The Pulitzer Prize-winning “Lonesome Dove” author received the 2015 Lifetime Achievement Award of the Houston Film Critics Society.
Note: In 2015, it was my privilege as a founding member of the Houston Film Critics Society to introduce the Lifetime Achievement honor for Larry McMurtry — who passed away Thursday at age 84 — at the HFCS Awards Show. This is the text of my presentation.
Some years ago, Larry McMurtry told me he was more than a little surprised by the passionate response to Lonesome Dove — both his Pulitzer Prize-winning novel, and the epic miniseries adaptation starring Robert Duvall and Tommy Lee Jones.
And when I said, only half-jokingly, that both the novel and the miniseries were widely credited with reviving the classic myth of the American West — he said that is what really knocked him for a loop.
To quote McMurtry: “I always thought of Lonesome Dove as anti-mythic. That’s not the way it was received, of course. Authors very rarely have any control over how their books are read or perceived. But I always thought of it as critical rather than celebratory.”
Of course, millions of readers and viewers — including, I daresay, quite a few proud Texans, and a couple of gentlemen named Duvall and Jones — would passionately disagree. For them, the Lonesome Dove mythos — a mythos McMurtry has been quite happy to sustain and expand in subsequent novels and miniseries — is our all-American version of The Odyssey or The Illiad. Or at least the equal to sagas spun by Shakespeare and other immortal authors.
Robert Duvall once told me that he was given a copy of Lonesome Dove by his ex-wife, who insisted that he read because, in her words, “It’s maybe better than Dostoyevsky.” Duvall wound up agreeing with her — although he dropped the “maybe” from his own appraisal.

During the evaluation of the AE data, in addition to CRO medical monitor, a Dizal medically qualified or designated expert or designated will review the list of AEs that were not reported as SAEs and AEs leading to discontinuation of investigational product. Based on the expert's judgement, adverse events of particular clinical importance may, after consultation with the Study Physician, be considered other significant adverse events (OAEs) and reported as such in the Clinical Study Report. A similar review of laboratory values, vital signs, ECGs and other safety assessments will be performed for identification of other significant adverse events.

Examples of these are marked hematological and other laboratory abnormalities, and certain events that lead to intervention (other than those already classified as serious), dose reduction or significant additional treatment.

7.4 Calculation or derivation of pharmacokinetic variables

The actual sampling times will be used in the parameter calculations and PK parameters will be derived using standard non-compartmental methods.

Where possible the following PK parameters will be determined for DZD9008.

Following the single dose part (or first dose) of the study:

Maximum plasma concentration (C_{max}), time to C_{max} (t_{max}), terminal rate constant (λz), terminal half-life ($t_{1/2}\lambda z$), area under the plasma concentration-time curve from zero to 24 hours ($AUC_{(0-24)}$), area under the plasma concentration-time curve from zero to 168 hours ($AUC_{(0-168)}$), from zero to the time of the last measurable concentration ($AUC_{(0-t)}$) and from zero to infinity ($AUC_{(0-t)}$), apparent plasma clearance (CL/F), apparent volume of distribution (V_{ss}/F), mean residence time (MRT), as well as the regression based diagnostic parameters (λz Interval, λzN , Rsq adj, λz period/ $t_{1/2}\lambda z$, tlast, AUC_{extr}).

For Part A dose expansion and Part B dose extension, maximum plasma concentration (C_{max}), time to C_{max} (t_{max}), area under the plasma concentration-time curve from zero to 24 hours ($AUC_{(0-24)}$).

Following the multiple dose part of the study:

Is Larry McMurtry truly the Dostoyevsky of Texas? The Homer of the Plains? The Shakespeare of the Lone Star State? Well, in my considered opinion… maybe.
Certainly, his novels — and the better films and miniseries adapted from those novels — have offered a richly detailed and marvelously multifaceted view of both Texas and Texans — and, by extension, of an American West that is both a geographical location and a state of mind.
Thanks to him, we have Hud, the enduringly powerful 1963 film based on McMurtry’s novel Horseman, Pass By, starring Paul Newman in one of his signature roles as a charismatically hunky and brazenly amoral Texas Panhandle cattle rancher.
Thanks to McMurtry, we have The Last Picture Show, the hauntingly raw and elegiac 1971 drama about small-town Texas life in the 1950s, which McMurtry and director Peter Bogdanovich adapted from his 1966 novel.
Thanks to McMurtry — and his writing partner, Diana Ossana — we have Brokeback Mountain. They adapted their screenplay from a short story by Annie Proulx — and wound up winning an Oscar for their work — but not before they spent seven years searching for filmmakers and film actors who had the courage, and the compassion, to bring this deeply moving love story to the screen.
And yes, thanks to Larry McMurtry, we have Aurora Greenway — the self-dramatizing Grande dame of River Oaks — who was played to Oscar-worthy perfection by Shirley MacLaine in the Oscar-winning, filmed-in-Houston movie version of Terms of Endearment. And who returned to raise a bit more hell before fading away in The Evening Star.
Larry McMurtry has spent most of his life creating — and criticizing and celebrating — so many full-bodied and unforgettable characters like Aurora. Which is why we are proud to celebrate him with our Houston Film Critics Society Lifetime Achievement Award.